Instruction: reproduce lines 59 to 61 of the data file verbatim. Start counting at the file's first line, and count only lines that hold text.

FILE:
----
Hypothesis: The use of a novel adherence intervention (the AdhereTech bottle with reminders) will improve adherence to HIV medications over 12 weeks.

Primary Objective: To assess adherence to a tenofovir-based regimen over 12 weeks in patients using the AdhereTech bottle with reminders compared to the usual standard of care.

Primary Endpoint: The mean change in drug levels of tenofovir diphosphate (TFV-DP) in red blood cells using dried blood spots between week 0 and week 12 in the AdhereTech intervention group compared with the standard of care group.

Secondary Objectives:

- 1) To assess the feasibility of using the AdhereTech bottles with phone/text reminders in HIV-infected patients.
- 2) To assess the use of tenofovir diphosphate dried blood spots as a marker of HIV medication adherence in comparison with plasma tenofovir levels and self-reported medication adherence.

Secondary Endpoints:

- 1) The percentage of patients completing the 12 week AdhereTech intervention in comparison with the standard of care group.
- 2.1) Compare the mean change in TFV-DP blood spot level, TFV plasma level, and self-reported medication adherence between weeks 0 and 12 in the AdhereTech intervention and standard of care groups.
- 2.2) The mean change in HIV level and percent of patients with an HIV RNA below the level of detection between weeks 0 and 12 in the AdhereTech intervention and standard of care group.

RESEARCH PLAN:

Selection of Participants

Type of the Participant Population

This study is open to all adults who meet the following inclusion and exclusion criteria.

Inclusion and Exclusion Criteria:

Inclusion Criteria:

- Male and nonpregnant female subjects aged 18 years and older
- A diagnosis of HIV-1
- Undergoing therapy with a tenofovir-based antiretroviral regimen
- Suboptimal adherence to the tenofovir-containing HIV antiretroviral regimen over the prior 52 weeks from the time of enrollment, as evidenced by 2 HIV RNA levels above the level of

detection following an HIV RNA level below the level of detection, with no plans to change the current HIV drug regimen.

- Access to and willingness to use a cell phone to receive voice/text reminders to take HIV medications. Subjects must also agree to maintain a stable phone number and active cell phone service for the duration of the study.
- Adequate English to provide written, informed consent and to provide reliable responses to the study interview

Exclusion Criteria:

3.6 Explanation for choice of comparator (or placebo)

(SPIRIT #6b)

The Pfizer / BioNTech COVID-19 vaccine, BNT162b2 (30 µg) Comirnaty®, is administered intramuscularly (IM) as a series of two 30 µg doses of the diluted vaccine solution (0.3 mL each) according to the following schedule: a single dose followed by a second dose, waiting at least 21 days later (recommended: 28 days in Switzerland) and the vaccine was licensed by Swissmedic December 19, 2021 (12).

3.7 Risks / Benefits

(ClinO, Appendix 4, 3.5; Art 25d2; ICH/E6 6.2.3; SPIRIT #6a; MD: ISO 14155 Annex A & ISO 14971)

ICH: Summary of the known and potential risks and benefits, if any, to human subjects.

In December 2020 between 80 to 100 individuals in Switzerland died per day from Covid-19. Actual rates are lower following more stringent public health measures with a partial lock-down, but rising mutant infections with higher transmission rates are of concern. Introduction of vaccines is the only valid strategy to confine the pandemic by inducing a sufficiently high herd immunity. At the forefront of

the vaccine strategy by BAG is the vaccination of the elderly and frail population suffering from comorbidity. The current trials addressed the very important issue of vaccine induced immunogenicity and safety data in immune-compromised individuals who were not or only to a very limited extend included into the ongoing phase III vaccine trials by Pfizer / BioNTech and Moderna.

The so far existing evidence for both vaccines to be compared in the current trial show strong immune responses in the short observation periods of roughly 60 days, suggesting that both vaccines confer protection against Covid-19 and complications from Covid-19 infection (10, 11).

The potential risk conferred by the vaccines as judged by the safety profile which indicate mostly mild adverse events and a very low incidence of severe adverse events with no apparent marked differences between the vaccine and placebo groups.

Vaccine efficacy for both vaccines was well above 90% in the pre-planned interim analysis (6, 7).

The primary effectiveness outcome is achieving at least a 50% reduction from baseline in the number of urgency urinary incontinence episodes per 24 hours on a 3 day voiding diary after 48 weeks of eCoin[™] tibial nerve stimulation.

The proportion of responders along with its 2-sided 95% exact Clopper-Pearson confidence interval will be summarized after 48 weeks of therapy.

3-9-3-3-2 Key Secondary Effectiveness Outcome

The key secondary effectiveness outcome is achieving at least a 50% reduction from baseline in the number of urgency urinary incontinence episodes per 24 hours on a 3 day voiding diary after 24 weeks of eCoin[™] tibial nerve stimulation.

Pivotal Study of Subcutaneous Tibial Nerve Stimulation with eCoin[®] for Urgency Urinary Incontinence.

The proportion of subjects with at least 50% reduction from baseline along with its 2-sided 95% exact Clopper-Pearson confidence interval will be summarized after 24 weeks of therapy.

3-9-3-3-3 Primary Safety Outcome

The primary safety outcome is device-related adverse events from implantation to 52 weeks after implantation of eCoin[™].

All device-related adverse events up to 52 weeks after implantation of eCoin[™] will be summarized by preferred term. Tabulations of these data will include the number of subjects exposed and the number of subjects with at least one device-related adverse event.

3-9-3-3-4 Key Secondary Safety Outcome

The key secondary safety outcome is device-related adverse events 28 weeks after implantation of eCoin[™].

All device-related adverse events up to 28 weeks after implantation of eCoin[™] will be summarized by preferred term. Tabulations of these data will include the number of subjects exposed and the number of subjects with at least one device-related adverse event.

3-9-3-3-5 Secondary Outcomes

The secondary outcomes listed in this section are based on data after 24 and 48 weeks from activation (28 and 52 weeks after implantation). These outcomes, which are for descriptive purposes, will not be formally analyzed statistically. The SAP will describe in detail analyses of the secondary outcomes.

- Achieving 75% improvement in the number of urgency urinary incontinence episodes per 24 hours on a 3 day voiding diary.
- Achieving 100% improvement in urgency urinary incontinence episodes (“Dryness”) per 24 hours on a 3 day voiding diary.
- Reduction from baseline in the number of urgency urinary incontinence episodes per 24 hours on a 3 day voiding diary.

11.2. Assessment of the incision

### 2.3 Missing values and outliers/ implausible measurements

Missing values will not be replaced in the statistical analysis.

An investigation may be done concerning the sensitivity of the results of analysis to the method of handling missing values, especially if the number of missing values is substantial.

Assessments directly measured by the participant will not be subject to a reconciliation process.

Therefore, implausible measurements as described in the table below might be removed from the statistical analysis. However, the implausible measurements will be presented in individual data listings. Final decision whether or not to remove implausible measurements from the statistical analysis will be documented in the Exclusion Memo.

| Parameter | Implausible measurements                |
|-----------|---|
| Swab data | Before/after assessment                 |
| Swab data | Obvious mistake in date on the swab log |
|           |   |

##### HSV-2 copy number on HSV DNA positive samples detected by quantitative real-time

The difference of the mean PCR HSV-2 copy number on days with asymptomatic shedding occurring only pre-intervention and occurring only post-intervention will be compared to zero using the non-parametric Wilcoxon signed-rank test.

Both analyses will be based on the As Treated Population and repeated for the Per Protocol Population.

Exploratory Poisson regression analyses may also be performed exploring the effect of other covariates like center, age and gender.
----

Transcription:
| Parameter | Implausible measurements                |
|-----------|---|
| Swab data | Before/after assessment                 |